Toshiba Qosmio G35-AV600 -- It isn't often that I say "Wow!" when I unpack any new product, much less a laptop computer. But this Qosmio had me at "hello," and never disappointed as our relationship deepened. Yes, you can get all your work done on the machine if you insist—it runs a fast Intel Core Duo processor, the full-size keyboard is comfy, and with two 80-gigabyte drives installed you have enough storage to run a small corporation. What the Qosmio really wants to do, though, is keep you entertained, a task it handles with aplomb. Just for starters, you get Windows Media Center Edition, a wireless remote and a built-in TV tuner—connect one coaxial cable and you can start watching your favorite shows, pausing and rewinding them, and recording them to the hard drive using a convenient (and free) on-screen program guide. The 17-inch screen is truly a thing of beauty, using dual-lamp technology to deliver brightness that rivals a traditional TV. And the sound system, with harman/kardon bass reflex stereo speakers mounted near the screen, incorporates a Dolby pseudo-surround-sound system that actually works, delivering a big, convincing audio experience from your favorite DVD. $2,400; 16.0'' x 11.6'' x 1.8''; 10.1 lbs.; toshibadirect.com or 800-316-0920

Acer 5670 -- If you're looking for a desktop replacement with less bulk, this new Acer model offers it without sacrificing performance, thanks to Intel Centrino Duo Mobile Technology and a snappy ATI graphics chip. The 15.4-inch diagonal screen lacks the showy brightness of the HP or Toshiba, but it's fine for normal indoor work environments, with impressive sharpness and satisfying color accuracy. You do get a few nice touches, including a built-in camera and slot-loaded DVD burner (you just slip in the disc, instead of having that annoying disc tray stick out its tongue at you when swapping CDs). The 120-gigabyte hard-drive capacity option is also impressive, and the built-in wireless adapter worked well even at extended distances. Audio is OK, though I'd be inclined to connect a set of external speakers for serious listening, and the 3.5-hour battery life is fine but not exceptional. Bottom line: the Acer won't earn you bragging rights in a technological pissing match, but at 6.6 pounds you can carry it with far more comfort than the other desktop replacement systems reviewed here, and for the price you won't have to hide the receipt from your wife. $1,399; 14.3'' x 10.8'' x 1.1''; 6.6 lbs.; acer.com/us or 800-571-2237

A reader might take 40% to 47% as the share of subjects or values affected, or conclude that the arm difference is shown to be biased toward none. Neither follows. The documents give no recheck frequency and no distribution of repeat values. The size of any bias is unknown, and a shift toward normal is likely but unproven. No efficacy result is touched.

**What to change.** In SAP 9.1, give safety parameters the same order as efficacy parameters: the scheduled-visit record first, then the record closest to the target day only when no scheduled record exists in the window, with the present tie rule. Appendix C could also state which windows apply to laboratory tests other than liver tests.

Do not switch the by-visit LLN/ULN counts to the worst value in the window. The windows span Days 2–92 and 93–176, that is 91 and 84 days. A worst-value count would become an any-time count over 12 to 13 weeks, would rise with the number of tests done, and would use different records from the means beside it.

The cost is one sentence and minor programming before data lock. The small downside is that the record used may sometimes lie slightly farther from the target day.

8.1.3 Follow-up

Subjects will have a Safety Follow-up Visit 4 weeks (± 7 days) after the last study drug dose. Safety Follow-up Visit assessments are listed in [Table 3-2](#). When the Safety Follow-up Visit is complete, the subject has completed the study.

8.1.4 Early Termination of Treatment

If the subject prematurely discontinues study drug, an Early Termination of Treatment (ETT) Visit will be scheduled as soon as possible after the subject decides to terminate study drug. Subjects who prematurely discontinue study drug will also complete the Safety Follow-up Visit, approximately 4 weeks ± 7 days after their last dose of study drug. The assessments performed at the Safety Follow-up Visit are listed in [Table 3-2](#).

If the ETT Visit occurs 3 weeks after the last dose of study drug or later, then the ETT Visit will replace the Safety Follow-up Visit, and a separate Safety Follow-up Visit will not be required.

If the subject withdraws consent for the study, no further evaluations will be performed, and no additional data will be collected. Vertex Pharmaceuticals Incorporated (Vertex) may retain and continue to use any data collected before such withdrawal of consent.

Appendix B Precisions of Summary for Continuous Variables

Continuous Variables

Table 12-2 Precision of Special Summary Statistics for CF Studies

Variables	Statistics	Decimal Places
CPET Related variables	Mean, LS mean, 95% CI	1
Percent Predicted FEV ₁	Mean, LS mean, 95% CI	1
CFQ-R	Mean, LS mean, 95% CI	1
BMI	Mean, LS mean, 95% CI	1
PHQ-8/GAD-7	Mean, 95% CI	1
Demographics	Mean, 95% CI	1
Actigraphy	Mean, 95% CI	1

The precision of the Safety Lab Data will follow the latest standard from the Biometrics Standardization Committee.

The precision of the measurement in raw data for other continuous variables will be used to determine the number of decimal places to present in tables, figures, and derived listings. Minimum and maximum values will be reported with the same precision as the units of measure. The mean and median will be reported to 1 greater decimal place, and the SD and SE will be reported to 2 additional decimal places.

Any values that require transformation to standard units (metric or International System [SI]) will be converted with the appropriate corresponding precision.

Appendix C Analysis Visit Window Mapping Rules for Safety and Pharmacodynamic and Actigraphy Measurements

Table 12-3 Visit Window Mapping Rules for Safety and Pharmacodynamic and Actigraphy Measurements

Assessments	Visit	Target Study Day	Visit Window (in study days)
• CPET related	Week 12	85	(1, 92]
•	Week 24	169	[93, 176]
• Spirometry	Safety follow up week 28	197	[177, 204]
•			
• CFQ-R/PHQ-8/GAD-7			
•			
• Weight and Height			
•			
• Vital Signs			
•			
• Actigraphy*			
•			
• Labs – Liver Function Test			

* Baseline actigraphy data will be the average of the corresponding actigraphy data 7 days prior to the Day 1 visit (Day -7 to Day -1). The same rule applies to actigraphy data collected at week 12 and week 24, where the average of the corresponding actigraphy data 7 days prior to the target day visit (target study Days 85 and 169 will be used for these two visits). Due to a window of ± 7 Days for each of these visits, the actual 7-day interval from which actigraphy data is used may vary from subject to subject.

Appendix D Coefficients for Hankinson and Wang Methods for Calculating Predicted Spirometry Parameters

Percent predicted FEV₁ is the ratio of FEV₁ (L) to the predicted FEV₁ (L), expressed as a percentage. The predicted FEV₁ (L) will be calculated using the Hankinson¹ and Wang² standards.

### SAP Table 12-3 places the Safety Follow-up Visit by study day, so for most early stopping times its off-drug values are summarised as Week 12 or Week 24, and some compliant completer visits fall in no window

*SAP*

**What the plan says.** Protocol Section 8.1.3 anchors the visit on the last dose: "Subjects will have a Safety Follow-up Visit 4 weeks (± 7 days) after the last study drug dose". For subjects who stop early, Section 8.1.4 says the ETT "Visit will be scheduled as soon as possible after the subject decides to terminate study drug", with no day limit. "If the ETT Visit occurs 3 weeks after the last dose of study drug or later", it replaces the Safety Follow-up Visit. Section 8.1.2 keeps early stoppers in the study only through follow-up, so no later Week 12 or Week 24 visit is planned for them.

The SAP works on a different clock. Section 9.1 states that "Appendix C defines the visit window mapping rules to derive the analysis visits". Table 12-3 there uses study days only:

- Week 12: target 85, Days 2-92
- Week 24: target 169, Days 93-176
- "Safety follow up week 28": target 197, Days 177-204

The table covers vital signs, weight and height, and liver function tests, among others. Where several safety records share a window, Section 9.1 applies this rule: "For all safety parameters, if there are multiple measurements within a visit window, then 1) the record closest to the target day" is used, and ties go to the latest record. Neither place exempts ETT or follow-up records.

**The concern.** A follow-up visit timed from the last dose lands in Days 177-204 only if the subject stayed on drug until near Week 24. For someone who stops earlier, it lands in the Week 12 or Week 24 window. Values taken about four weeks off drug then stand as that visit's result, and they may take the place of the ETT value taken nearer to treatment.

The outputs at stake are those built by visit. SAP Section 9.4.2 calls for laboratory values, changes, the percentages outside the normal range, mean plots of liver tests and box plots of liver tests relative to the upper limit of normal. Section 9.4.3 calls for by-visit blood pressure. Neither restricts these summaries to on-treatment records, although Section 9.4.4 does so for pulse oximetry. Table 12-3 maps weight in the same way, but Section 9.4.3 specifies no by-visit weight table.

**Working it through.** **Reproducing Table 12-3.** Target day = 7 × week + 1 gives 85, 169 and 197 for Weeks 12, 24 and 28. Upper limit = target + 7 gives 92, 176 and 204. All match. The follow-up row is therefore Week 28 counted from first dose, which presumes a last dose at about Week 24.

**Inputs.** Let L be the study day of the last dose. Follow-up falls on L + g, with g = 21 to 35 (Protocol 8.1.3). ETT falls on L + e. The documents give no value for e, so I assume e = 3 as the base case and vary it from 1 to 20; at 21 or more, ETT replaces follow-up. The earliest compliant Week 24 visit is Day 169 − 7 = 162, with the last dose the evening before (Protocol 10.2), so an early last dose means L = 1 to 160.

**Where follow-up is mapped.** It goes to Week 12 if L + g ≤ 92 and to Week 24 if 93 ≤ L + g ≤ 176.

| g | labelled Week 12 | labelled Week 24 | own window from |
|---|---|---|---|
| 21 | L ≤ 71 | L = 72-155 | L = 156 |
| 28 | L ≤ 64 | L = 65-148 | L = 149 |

Steve Morgenstern covers technology for Cigar Aficionado.